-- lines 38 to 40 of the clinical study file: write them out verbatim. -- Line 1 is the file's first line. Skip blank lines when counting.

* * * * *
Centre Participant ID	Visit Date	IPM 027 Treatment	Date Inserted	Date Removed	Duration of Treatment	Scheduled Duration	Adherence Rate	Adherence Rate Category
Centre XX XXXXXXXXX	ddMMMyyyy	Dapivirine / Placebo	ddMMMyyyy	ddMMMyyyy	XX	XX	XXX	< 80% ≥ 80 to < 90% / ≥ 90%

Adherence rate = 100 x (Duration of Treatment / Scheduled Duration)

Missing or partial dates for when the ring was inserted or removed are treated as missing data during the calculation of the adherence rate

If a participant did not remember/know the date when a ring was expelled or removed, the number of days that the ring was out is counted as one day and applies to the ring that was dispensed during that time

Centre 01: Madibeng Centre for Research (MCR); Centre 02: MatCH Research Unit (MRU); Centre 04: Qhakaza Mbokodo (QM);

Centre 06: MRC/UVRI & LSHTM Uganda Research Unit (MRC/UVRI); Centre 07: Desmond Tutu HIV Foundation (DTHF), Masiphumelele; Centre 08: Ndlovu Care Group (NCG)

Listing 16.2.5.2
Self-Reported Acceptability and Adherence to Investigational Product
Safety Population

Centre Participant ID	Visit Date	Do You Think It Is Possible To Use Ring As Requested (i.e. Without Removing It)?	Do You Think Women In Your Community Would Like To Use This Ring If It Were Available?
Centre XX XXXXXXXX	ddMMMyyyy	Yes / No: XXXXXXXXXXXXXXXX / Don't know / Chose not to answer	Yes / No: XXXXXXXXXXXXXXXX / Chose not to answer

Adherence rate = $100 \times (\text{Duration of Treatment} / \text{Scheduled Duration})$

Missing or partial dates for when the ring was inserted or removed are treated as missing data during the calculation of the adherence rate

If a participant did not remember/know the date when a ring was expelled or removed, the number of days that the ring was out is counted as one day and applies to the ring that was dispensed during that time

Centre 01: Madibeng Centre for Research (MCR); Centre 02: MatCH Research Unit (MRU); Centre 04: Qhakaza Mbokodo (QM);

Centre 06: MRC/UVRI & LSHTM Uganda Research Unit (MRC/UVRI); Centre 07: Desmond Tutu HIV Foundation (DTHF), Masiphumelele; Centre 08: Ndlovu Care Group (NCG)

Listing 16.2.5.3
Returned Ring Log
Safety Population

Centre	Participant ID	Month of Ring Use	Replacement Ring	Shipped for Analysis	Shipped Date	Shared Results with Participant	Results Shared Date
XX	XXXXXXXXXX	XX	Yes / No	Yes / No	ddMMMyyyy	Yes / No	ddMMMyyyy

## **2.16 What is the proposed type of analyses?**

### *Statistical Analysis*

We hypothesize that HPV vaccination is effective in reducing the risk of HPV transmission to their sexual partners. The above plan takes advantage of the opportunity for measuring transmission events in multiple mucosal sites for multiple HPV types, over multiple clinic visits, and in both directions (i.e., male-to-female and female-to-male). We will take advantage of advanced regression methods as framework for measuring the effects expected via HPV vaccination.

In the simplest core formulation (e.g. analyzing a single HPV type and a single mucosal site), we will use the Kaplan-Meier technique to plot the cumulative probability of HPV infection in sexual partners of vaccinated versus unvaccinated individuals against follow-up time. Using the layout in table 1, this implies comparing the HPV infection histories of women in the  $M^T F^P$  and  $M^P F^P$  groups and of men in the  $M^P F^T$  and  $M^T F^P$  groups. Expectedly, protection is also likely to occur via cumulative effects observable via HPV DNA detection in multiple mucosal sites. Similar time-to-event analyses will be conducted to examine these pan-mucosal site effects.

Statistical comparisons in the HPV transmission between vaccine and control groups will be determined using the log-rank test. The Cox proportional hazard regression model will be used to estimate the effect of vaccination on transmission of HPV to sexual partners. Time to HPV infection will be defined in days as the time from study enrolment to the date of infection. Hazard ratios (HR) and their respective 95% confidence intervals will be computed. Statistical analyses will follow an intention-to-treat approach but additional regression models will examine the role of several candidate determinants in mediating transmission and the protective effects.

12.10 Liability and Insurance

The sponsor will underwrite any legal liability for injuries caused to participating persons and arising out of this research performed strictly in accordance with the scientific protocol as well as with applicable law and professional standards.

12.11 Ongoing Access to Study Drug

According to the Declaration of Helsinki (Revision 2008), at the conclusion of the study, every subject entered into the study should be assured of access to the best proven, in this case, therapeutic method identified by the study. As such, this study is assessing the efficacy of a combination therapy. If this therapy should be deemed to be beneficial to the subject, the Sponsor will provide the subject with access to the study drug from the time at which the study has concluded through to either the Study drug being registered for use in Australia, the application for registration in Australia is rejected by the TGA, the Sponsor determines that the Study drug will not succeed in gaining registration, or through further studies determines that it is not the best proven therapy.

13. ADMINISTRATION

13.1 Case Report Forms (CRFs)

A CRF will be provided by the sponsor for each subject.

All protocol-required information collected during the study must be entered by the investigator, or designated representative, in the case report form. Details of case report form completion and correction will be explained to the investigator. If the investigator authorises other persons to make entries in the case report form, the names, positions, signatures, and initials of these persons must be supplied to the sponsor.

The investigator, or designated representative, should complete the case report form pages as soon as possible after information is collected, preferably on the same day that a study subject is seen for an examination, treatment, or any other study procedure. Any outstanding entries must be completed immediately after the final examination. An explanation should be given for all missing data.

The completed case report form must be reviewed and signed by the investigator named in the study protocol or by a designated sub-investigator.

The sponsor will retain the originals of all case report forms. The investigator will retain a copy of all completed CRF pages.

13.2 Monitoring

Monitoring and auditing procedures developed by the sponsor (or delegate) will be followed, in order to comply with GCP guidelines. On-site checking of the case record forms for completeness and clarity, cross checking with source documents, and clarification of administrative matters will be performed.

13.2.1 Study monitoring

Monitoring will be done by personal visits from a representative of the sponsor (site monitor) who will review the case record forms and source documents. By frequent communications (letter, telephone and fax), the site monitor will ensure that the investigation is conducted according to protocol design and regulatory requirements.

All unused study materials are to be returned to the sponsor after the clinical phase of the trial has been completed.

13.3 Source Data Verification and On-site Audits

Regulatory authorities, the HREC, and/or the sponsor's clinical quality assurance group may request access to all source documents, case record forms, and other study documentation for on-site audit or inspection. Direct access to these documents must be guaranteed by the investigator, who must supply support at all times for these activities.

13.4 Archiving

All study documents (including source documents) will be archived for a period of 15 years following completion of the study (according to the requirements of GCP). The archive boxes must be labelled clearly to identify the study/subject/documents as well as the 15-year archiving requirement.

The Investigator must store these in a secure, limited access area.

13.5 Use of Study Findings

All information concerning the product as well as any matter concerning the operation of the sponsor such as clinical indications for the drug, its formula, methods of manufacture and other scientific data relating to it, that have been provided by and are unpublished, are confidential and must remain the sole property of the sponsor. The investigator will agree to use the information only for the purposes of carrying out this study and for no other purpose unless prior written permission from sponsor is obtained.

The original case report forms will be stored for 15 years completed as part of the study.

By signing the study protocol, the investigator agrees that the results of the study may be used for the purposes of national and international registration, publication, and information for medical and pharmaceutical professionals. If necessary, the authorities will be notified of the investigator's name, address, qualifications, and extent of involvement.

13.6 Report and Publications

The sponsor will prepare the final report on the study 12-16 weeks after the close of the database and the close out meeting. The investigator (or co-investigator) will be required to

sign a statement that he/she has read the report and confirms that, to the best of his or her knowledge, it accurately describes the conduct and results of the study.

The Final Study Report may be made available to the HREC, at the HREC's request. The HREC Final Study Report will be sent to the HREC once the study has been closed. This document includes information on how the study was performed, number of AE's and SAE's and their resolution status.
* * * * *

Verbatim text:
The sponsor will retain the originals of all case report forms. The investigator will retain a copy of all completed CRF pages.

13.2 Monitoring

Monitoring and auditing procedures developed by the sponsor (or delegate) will be followed, in order to comply with GCP guidelines. On-site checking of the case record forms for completeness and clarity, cross checking with source documents, and clarification of administrative matters will be performed.